Generally speaking, OEE (or overall equipment effectiveness) is about measuring manufacturing productivity in a way that makes sense in the context of your unique business. There is no “one size fits all” way to run a factory floor. Only by understanding why you’re experiencing stop time, why you’re not hitting the quality markers you need, and why you’re not moving as quickly as you’d like will you be able to put actionable steps in place to improve things as much as possible.
OEE is an effective way to tackle all of these issues at the exact same time because if you understand your situation, you can measure it. If you can measure it, you can improve it. Thankfully, implementing OEE in your own workplace is fairly straightforward – you’ll just need to keep a few key best practices in mind.
Implementing OEE: An Overview
Overall, implementing OEE in your own business means having access to the tools necessary to generate the insight needed to understand and improve upon those factors outlined above.
But again – no two manufacturing businesses are created equally. For the best results, you need to settle on an approach that works for you and you alone.
This means defining what OEE means to you BEFORE your project begins. What, exactly, are you trying to accomplish? Which issues are you constantly dealing with that you’d like to get more insight on? What metrics matter most to you given your long-term goals as a company? The answers to these questions will absolutely fuel the majority of your decisions moving forward.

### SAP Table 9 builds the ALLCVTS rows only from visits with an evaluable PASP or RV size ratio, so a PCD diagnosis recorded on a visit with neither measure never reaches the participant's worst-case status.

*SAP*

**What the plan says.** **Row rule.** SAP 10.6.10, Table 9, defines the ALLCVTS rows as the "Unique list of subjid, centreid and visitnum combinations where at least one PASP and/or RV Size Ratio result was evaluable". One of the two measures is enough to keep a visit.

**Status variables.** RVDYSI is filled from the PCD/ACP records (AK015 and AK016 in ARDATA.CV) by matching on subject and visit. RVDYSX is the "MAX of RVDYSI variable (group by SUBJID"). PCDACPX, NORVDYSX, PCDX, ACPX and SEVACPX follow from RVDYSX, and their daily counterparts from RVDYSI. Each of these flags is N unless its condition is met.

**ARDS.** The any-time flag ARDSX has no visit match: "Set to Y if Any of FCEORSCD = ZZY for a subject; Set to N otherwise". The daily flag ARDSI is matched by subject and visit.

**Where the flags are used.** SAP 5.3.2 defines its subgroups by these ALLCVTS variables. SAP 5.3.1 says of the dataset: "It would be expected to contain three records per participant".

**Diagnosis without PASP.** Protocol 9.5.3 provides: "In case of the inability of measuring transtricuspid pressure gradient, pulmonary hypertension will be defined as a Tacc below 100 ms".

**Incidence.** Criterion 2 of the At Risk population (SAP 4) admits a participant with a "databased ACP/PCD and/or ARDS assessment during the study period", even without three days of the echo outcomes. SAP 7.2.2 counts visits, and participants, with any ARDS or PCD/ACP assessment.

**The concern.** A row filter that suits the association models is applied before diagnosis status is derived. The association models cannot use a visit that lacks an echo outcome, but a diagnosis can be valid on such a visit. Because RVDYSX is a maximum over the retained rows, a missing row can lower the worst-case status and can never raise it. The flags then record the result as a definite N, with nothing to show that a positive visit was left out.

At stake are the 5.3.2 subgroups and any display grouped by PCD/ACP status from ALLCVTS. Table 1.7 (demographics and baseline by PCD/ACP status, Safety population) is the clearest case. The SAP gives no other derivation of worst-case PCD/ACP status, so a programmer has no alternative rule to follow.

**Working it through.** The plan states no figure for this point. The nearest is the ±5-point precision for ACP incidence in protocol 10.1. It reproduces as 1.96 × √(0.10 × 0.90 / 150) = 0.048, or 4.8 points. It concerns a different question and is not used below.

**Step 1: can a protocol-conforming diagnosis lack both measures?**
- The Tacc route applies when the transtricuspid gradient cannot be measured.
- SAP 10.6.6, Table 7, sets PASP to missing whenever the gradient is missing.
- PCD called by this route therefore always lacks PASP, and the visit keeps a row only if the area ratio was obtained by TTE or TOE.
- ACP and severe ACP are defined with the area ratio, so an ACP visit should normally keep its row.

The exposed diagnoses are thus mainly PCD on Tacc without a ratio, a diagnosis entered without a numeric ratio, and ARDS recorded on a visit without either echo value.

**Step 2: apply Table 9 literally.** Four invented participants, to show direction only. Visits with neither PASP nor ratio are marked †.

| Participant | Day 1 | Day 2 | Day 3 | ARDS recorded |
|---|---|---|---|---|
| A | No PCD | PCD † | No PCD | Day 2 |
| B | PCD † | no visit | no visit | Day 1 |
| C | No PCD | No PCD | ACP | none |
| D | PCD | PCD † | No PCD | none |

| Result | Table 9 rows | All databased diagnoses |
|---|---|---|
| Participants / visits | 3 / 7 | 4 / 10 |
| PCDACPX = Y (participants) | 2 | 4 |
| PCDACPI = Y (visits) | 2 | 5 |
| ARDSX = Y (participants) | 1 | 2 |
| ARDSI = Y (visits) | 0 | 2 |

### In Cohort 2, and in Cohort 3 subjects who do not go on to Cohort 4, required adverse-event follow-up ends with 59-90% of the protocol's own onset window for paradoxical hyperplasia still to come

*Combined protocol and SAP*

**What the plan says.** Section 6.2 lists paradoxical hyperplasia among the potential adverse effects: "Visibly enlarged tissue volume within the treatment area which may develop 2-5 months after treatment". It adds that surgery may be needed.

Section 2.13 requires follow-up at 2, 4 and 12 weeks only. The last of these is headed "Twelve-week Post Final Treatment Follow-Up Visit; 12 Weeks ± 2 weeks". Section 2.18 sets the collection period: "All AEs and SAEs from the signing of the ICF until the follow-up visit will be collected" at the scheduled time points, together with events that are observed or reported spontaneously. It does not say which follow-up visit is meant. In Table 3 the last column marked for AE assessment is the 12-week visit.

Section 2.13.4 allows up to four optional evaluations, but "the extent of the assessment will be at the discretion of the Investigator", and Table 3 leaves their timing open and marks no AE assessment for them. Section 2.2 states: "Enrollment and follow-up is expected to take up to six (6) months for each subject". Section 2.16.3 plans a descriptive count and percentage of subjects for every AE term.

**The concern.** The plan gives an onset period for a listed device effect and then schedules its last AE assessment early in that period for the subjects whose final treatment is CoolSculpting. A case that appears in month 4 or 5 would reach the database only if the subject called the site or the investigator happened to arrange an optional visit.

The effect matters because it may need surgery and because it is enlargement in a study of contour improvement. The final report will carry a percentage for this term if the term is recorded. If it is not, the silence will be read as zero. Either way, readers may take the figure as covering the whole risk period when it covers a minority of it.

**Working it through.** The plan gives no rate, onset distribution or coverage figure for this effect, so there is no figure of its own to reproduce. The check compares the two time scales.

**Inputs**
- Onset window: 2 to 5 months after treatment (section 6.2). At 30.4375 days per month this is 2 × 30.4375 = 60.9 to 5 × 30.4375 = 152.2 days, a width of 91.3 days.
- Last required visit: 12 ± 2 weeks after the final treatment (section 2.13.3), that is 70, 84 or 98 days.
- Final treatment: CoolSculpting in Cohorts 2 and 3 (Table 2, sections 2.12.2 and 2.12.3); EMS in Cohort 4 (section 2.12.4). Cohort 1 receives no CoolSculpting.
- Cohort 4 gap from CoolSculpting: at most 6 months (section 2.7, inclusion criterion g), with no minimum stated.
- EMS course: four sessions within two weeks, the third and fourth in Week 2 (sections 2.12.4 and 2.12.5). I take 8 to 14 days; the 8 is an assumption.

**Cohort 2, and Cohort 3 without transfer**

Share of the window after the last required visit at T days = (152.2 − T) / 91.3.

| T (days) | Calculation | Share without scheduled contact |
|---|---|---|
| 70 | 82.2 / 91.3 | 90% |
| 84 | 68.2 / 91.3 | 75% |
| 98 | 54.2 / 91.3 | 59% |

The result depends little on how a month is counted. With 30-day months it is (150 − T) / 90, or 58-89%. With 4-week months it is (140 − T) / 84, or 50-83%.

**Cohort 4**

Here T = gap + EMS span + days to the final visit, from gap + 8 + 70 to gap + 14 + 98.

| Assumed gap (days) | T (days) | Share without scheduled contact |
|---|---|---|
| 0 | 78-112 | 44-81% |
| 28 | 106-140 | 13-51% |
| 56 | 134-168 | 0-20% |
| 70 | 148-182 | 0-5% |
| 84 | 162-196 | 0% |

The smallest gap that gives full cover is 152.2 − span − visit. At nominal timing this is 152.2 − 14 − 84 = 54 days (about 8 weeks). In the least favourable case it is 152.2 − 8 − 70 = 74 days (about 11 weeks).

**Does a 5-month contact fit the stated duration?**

Then and only then, you can put into place the types of tools you need to capture the OEE data necessary for the goals you just set for yourself. For many organizations, downtime tracking solutions like Thrive’s will be a lynch pin to this process. It’s a viable way to get a better understanding of why you’re experiencing downtime, sure – but it’s also a core part of how you’ll calculate availability, performance and quality. Those three ideas are at the heart of OEE and you need to put a priority on them moving forward.
Once you have detailed data about downtime, you can dive deeper into why these issues are occurring. Suddenly, things that were once murky become clear and unambiguous in a way that allows you to finally act on this intelligence. You can then do the same analysis of quality and other factors, painting a clearer picture of exactly what you’re dealing with.
At that point, you won’t just know which aspects of your operations are working – more importantly, you’ll know which ones AREN’T. Given that superior level of insight, making improvements requires little more than implementing the right changes at exactly the right time.
Contact Thrive today to learn more about how to implement OEE in your workplace and discuss your specific needs with an expert who truly understands your business.